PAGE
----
times a week we take turns getting up early to work out. Then begins
the Whirlwind of Monotony to get the kids off to school. Then begins
the workday followed by another Whirlwind getting the children fed
and in bed. The sameness of every day can be excruciating.
the plus side, I believe there is no duty on earth that can surpass
the beauty and gravity of raising children. The rewards of parenthood
are beyond words and reach deep into the heart. Parenthood requires a
near-complete sacrifice of self and it is terrible and worth it. In
full transparency, as I type these high-sounding words my kids are
banging on the other side of a locked door demanding my attention.
I’m doing my best to ignore them.
with young kids is a short season and I’m very grateful for it. My
wife, Erin, is a wonderful mother and partner. She’s also very
supportive of my children’s book business. The days aren’t easy,
but I feel very blessed.
Blessings upon blessings, indeed. And what a beautiful family picture--we don't often get snow so it's lovely to play in it. You bring back both the sweet and sour memories. I love everything you said, especially the essence of parenting. Your life itself is a work of art. Please give
us some advice on how to create and maintain an artful life.
my life is a work of art, it must be an abstract impressionist piece
composed of dirty diapers, existential anxiety, sleep deprivation,
coffee, and Disney+. I like abstract artwork so I’m cool with it.
your question, here are three things that have made a real difference
in my life:
In my twenties, God became a reality in my life primarily through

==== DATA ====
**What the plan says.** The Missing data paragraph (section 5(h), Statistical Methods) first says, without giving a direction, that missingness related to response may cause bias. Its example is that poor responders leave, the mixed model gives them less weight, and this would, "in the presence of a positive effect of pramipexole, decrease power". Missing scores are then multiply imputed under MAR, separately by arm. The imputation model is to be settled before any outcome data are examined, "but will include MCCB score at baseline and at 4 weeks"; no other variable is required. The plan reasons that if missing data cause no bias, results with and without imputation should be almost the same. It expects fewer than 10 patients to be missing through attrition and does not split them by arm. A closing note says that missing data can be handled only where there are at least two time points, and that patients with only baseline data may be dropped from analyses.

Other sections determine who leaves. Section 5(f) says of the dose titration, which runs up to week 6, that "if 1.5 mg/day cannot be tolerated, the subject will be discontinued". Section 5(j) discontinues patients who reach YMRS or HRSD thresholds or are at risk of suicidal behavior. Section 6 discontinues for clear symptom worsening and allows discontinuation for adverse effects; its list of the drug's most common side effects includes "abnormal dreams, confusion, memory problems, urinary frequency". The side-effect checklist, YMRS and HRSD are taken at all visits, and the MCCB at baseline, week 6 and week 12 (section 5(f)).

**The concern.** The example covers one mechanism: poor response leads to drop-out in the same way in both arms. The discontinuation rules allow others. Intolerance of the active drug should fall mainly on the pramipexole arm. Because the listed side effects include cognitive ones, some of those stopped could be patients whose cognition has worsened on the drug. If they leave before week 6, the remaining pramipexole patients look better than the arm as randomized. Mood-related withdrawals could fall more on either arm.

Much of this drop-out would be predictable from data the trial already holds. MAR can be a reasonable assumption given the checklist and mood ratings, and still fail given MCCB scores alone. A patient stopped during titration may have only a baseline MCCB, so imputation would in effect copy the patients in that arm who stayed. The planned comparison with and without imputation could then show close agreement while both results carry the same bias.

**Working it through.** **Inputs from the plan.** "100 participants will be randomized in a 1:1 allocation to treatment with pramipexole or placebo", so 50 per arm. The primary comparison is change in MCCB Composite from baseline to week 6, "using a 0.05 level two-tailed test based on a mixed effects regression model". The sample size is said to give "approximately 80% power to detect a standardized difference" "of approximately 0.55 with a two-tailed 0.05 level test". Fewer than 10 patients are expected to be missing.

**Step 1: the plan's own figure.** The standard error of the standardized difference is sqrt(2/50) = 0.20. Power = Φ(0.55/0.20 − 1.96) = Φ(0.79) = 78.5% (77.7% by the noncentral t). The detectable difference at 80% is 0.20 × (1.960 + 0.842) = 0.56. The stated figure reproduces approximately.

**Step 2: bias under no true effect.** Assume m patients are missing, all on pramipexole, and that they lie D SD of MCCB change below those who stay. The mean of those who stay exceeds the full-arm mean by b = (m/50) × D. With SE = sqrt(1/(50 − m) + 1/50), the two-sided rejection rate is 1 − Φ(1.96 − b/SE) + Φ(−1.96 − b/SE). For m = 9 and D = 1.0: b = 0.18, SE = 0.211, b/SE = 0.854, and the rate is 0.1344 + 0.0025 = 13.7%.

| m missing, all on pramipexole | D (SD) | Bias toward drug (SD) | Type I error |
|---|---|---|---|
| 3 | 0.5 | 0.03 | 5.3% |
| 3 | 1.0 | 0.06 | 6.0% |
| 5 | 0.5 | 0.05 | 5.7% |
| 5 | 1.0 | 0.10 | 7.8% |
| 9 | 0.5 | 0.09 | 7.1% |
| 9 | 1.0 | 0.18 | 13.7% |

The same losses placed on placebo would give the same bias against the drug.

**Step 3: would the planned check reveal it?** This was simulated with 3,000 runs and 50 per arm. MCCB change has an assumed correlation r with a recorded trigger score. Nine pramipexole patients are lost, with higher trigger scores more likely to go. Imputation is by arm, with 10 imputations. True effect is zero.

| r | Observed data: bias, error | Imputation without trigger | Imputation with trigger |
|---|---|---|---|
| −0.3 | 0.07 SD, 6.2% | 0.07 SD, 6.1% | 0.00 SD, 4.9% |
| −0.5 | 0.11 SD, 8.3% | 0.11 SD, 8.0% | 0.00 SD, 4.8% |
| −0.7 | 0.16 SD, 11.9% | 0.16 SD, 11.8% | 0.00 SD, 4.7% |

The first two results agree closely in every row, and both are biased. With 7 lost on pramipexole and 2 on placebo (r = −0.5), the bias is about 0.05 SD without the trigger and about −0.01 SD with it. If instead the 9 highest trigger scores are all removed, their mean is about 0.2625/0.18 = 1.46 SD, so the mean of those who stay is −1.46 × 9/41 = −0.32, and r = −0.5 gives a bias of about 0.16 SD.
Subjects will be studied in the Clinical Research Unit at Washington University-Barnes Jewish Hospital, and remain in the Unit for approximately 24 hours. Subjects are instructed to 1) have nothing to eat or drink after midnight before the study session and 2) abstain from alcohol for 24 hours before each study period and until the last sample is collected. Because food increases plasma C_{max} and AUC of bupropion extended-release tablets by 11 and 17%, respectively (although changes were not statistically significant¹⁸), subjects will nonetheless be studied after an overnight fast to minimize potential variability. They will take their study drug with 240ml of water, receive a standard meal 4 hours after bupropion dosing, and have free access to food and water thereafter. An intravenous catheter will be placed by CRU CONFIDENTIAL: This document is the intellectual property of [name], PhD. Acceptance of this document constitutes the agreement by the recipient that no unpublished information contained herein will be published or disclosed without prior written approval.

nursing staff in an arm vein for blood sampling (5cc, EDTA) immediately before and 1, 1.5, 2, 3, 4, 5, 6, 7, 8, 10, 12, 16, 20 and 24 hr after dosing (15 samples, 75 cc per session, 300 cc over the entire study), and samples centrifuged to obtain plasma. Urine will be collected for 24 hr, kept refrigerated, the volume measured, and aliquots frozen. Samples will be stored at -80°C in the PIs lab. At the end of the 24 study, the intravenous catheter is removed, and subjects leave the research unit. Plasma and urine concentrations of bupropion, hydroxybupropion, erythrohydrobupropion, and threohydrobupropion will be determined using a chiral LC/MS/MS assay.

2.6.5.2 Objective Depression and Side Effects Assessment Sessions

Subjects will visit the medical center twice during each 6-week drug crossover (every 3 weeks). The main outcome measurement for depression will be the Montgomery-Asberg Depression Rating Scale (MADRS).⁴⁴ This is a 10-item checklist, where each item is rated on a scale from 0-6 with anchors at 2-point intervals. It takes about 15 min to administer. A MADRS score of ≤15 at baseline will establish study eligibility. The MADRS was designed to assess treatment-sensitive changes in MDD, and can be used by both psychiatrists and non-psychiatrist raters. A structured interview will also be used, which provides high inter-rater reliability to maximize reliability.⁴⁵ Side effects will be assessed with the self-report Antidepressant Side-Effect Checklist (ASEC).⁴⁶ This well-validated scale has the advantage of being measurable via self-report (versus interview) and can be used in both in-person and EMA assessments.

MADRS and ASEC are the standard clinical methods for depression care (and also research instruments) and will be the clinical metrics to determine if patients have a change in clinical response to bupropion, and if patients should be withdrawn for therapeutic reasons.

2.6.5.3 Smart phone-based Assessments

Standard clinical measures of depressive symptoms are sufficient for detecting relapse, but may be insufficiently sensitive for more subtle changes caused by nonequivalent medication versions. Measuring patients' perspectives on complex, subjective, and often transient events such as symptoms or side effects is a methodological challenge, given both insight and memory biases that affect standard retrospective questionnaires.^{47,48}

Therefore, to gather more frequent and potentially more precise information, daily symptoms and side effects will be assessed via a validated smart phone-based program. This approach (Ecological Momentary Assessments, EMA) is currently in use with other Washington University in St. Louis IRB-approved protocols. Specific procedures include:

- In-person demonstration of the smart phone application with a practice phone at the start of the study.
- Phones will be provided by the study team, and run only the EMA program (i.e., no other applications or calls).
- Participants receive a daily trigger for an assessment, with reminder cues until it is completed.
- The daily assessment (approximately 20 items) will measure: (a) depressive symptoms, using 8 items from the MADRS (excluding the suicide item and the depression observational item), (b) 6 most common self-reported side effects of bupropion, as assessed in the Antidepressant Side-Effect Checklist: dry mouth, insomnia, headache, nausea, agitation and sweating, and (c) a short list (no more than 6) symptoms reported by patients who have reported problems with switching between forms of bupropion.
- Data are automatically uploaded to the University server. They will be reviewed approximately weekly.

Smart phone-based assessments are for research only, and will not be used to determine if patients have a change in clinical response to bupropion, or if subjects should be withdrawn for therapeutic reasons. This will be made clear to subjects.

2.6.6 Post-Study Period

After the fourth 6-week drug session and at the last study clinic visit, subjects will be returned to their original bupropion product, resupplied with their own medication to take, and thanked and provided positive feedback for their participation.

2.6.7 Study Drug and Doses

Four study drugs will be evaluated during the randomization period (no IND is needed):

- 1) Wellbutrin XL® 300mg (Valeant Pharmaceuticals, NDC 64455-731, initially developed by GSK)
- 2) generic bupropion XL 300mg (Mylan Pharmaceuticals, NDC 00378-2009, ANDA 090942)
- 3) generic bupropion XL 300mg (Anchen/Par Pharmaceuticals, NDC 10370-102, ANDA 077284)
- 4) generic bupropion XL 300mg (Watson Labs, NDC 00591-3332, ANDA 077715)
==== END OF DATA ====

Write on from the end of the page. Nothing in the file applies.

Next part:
earnestly seeking answers at church and in the Bible. The God that
met me there was, to my great surprise and relief, a Loving Father.
Ever since I have continued seeking Him and praying for wisdom in my
decisions. Prayer is not typically a quick fix from my experience,
but as I look back, I see God’s guidance at work. I love Proverbs
all your ways acknowledge him, and he will make straight your paths.”
For Erin and me, routine is paramount. We’ve been married
nearly 14 years and have learned, though we possess very different
personality types, to work well as a team. We communicate frequently
about all the wants and needs in our house. We even have a recurring
Monday night meeting where we go over the business of the week. A
routine does not come naturally to me, but it has contributed
immeasurably to our lives.
I highly recommend journaling with the aim of goal tracking. In 2019
I listened to an audiobook that changed my life. In a way, it’s
just another goal-setting self-help book. But for some reason, Your
Best Year Ever
by Michael Hyatt spoke clearly to me and, more than that, it felt
achievable. Goal setting can be extremely overwhelming, but Hyatt’s
approach and writing style inspired me. I’ve been journaling and
tracking my goals ever since. At this point, I can’t live without
it. I wrote a blog
about this topic if you’d like to know more.
is amazing: these are three of my favorite things too, though I came to the faith much, much later in life (13 years this Easter Vigil). Michael and I often wonder what it would’ve
been like had we had this beautiful faith God has given us in our
20s (we're pushing 60). But thank God He never stopped chasing us. And thank God for
bringing you into our lives.
you, Vijaya for the opportunity to speak with you. You are one of the
most interesting and enjoyable people I’ve encountered on my
Thank YOU for taking the time, my friend, to share so generously. I've enjoyed it very much and maybe one day, the right story will present itself to us to make together. Here we are in our matching tees and your books! I think children's book creators have the best time ever.
Readers, over to you. If you have questions or comments, I'm sure Andrew will be happy to respond.